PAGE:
Ĉu vi parolas Esperanton?

The idea of linguistic exclusion discussed in the chapter by Paul Adams made me think of Esperanto, the most successful attempt thus far to create an artificial language purely for international communicative purposes. The story of Esperanto’s creation is remarkable in itself. Esperanto was literally invented by Leyzer Zamenhof, a Jewish man, who was born in the territory of the Russian Empire in 1859. His small town of Białystok (in present-day Poland) was populated by people from four different ethnic groups: Jews, Poles, Belarusians, and Germans. Each community spoke its own language and stuck to its own customs. The level of misunderstanding and mistrust was so high that Zamenhof, a medical doctor by profession, dedicated most of his time to the invention of a new language for intercultural communication, which, he hoped, would facilitate a more peaceful coexistence for people in multicultural communities.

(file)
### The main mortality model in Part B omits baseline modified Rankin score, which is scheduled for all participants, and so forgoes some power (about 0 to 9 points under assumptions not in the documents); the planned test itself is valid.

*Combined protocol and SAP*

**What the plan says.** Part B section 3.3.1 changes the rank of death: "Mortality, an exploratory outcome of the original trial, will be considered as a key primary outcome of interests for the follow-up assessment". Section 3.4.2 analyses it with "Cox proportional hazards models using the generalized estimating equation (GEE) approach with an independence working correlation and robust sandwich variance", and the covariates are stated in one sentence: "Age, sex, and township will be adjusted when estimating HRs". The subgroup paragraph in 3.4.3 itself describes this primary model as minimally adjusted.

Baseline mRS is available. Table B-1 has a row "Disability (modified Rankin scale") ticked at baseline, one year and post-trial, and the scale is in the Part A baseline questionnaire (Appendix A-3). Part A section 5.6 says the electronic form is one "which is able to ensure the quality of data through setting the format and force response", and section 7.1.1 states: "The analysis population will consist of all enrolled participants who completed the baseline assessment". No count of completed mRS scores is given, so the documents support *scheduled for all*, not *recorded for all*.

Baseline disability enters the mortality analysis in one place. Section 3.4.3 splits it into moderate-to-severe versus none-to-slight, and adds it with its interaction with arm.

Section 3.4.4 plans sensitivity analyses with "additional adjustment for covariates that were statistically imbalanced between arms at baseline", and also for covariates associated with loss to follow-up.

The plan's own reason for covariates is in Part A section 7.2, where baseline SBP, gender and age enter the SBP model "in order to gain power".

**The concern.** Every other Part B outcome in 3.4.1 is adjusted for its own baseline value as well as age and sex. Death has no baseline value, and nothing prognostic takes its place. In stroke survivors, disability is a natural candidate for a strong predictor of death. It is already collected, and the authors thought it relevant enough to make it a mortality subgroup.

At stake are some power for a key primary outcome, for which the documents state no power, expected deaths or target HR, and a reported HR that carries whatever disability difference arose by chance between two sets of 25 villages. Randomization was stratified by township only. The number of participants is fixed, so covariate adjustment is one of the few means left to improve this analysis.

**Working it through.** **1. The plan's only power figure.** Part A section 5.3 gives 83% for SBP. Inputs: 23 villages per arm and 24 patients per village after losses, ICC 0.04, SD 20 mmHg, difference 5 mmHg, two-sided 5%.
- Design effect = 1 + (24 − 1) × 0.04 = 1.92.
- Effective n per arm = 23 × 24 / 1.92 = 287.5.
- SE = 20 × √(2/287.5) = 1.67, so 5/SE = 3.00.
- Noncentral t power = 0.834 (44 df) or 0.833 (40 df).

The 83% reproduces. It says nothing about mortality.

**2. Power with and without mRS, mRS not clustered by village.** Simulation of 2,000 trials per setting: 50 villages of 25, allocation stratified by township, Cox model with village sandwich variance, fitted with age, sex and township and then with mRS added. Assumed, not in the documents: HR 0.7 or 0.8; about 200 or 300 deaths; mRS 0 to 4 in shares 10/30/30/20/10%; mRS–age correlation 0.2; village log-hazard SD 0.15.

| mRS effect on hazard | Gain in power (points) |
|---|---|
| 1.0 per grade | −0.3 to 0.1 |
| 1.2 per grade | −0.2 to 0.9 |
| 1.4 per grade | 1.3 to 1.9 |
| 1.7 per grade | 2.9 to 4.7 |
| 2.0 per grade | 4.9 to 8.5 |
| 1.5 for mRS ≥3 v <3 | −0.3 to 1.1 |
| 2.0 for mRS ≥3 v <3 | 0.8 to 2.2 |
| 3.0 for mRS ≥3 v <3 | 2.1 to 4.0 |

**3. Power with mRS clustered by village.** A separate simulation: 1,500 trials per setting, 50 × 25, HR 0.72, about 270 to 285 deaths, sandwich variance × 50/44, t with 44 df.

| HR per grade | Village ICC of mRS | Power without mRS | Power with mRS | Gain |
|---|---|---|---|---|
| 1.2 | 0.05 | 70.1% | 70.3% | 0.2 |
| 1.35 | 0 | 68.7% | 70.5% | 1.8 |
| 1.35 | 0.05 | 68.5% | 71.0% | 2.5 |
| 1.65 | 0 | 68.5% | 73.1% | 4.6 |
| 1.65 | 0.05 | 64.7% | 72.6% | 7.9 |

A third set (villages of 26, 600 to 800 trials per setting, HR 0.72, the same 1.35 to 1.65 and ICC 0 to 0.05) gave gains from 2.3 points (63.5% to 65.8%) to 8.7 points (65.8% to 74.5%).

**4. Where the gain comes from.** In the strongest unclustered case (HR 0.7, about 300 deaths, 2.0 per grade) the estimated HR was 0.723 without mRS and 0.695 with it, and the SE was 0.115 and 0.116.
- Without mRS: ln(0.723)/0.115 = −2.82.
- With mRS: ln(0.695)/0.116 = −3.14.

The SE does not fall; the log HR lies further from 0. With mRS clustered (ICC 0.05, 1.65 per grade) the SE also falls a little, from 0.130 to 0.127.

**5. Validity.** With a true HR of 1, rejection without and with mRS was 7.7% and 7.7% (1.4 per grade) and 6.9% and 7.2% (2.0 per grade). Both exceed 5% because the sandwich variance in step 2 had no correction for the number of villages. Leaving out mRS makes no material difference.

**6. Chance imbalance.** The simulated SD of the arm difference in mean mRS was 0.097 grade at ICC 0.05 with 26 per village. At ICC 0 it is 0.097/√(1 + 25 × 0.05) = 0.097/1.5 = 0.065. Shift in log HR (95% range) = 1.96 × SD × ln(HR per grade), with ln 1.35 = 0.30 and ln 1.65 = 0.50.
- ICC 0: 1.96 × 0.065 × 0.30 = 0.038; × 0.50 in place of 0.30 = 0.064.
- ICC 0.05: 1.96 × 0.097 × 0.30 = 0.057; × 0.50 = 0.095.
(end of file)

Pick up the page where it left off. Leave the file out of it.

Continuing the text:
Esperanto’s grammar and vocabulary were borrowed from multiple Indo-European languages and were constructed in such a manner as to facilitate easy recognition by speakers of different languages, as well as quick learning. Since its creation in the late 19th century, Esperanto gained a good deal of popularity in Europe, China, Japan, and the Americas. The world congress of Esperanto speakers has been held annually since 1905. Apart from its enthusiasts all over the world, Esperanto has gained the support and recognition of international organizations such as UNESCO.